JOHN KIRBY, U.S. NATIONAL SECURITY COUNCIL COORDINATOR FOR STRATEGIC COMMUNICATIONS: Certainly no. I mean, no, look, we're still going to deal
with Iran's destabilizing behaviors. We've added to the military presence in the Gulf region. We have continued to sanction Iran, for other
destabilizing activities or still providing drones to Russia, for instance.
They're still posing a threat to maritime shipping in the Gulf and the Strait of Hormuz; we're going to hold them accountable for all of that. I
don't think we should look at this as some sort of confidence building measure to a better relationship with Iran.
Now look, if Iran takes steps to destabilize to stop their destabilizing behavior and to behave as a better actor in the region, all that's to the
good. But we secured this deal simply to secure this deal to get these five Americans home. It was not orchestrated as some way of reproach a
(END VIDEO CLIP)
KINKADE: Right now we know that Raisi is in New York, the U.S. President Biden is also in New York. Is there any chance do you think that the two
would meet on the sidelines of the UN General Assembly?
ASIANI: Well, you know, Lynda, this was not expected this agreement to resolve other problems that was mostly focused on a specific issue, which
was releasing the Iran and American prisoners, as well as giving Iran access to its frozen money in South Korea. So as also the nuclear deal was
not intended to resolve all problems.
The point that the United States will be, you know, reacting to this agreement by imposing further sanctions against some Iranian officials
indicates and suggests that the Iran and U.S. problems cannot go overnight and just walk by one click. And we cannot expect something serious to be
happening between Iran and the United States directly in New York.
However, let's not forget that this can contribute to a process where a positive atmosphere can be created. In order to push other let's say this
further discussions on other issues, including the nuclear negotiations, as well as lifting Iran sanctions. And this can somehow if not revive the
nuclear deal itself, at least push the both sides in the direction of moving in order to fulfill some parts of the targets of the -- 215 nuclear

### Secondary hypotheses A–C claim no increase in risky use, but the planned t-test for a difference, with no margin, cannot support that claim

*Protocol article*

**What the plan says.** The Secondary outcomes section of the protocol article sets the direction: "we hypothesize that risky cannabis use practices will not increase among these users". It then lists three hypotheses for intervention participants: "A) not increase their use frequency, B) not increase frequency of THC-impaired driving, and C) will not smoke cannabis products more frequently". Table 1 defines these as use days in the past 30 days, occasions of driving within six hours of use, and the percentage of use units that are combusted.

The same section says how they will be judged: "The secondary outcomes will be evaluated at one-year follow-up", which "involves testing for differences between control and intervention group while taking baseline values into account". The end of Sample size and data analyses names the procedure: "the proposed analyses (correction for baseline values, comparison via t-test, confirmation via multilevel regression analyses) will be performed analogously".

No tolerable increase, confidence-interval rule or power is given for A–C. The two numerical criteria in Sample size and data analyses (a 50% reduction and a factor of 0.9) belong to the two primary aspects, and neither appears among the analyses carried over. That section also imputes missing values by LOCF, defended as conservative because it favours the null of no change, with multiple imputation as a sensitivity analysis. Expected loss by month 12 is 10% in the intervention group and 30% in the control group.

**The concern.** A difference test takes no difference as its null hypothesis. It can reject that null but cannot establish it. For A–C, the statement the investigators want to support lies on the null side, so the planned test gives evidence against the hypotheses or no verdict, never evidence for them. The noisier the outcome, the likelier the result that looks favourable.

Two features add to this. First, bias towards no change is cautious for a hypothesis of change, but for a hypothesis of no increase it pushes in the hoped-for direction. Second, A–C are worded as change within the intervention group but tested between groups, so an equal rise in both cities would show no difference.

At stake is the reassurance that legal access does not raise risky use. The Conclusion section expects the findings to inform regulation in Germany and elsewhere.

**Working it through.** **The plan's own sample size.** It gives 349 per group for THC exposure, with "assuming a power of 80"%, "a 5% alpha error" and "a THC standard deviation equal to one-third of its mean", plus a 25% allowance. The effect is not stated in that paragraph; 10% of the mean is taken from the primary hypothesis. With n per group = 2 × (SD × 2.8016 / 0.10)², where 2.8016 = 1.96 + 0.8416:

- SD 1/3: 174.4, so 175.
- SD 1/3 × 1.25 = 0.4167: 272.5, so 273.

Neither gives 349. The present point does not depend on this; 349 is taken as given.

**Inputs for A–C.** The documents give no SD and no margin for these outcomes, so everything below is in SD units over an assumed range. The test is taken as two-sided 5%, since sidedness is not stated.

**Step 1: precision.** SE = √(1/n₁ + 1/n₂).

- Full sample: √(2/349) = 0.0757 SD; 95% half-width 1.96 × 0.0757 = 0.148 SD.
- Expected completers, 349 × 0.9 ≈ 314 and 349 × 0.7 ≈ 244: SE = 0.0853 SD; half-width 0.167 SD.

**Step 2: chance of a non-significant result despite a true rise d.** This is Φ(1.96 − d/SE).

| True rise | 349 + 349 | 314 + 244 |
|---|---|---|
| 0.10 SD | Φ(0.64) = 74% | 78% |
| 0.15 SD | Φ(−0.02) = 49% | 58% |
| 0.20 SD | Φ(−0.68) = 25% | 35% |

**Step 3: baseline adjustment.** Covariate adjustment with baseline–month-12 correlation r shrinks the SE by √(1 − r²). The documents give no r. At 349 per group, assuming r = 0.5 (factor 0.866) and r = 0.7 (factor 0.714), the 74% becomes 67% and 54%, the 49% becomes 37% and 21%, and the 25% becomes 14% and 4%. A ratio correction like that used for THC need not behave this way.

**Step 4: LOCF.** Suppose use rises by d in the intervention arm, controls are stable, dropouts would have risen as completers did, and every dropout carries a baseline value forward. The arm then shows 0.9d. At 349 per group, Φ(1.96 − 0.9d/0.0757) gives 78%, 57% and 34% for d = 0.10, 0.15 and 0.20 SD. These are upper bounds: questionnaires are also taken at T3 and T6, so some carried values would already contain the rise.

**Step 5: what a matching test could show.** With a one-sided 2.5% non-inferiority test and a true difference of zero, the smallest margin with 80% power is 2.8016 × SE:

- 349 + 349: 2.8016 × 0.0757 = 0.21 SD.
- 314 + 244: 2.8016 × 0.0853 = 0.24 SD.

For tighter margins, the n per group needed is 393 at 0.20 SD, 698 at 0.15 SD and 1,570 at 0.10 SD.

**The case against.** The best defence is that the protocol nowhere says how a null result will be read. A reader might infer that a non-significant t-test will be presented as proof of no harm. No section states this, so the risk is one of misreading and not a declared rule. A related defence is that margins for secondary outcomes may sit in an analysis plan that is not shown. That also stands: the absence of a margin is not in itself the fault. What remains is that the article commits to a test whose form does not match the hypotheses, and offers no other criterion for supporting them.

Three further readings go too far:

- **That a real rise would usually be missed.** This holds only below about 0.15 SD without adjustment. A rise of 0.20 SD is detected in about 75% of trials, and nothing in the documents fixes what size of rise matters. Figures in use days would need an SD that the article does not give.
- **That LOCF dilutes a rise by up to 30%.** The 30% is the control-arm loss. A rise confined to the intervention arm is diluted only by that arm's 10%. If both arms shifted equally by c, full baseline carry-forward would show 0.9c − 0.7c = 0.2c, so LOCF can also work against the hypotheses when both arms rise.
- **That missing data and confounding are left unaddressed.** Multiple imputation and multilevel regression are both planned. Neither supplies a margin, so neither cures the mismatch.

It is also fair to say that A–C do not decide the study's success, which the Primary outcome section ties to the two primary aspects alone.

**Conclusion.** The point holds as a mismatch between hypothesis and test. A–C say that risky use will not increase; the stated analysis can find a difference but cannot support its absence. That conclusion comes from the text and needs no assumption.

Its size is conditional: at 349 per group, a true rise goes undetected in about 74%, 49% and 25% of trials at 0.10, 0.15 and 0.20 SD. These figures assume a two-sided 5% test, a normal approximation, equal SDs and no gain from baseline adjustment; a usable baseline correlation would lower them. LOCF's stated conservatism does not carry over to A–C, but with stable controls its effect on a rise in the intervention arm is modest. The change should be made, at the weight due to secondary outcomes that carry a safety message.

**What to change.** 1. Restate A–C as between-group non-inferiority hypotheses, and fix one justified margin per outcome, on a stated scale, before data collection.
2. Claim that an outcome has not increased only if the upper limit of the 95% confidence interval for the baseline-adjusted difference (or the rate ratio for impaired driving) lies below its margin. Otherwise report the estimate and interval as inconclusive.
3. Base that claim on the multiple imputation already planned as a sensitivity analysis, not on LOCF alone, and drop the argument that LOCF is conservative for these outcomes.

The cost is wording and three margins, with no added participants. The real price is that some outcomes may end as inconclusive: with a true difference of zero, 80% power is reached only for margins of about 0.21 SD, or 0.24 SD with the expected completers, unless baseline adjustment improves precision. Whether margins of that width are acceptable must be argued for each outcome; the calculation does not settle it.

Iran wants the lifting of the sanctions, and the United States wants to limit Iran's nuclear program. And I think this agreement, if it's not able
to resolve all other problems, including the bilateral relations, which is non-existent, but it can help, you know, resolve other issues and bring a
kind of the escalation between the two sides.
KINKADE: There's certainly some criticism here in the U.S. from Republican lawmakers who say that the U.S. conceded too much in its deal. The U.S.
getting back five prisoners, Iran getting five prisoners back too.
But also this unfreezing of $6 billion in funds from an Iranian perspective, do you think Iran got the better end of the deal?
ASIANI: Well, you know, the prisoner swap is you know, you can look at that from a humanitarian perspective, but they access the Iranian money, let's
not forget that that's Iranian money. And there's not American money given to Tehran. It was Iranian money, which was frozen in South Korea; it was
the part of Iran's oil revenue.
And it is not something extra given to Tehran, but its own money, as it was stated by the Secretary of State, you know, a bit earlier. So that's why I
think that's a kind of fair agreement.
KINKADE: OK. Abas Asiani, you make some great points. We have to leave it there for now, but we do appreciate your time today. Thanks so much for
joining us from Tehran.
ASIANI: Thank you, Lynda. Good to be with you too.
KINKADE: And thank you for joining us for "Connect the World", I'm Lynda Kinkade. "One World" with Isa Soares is next.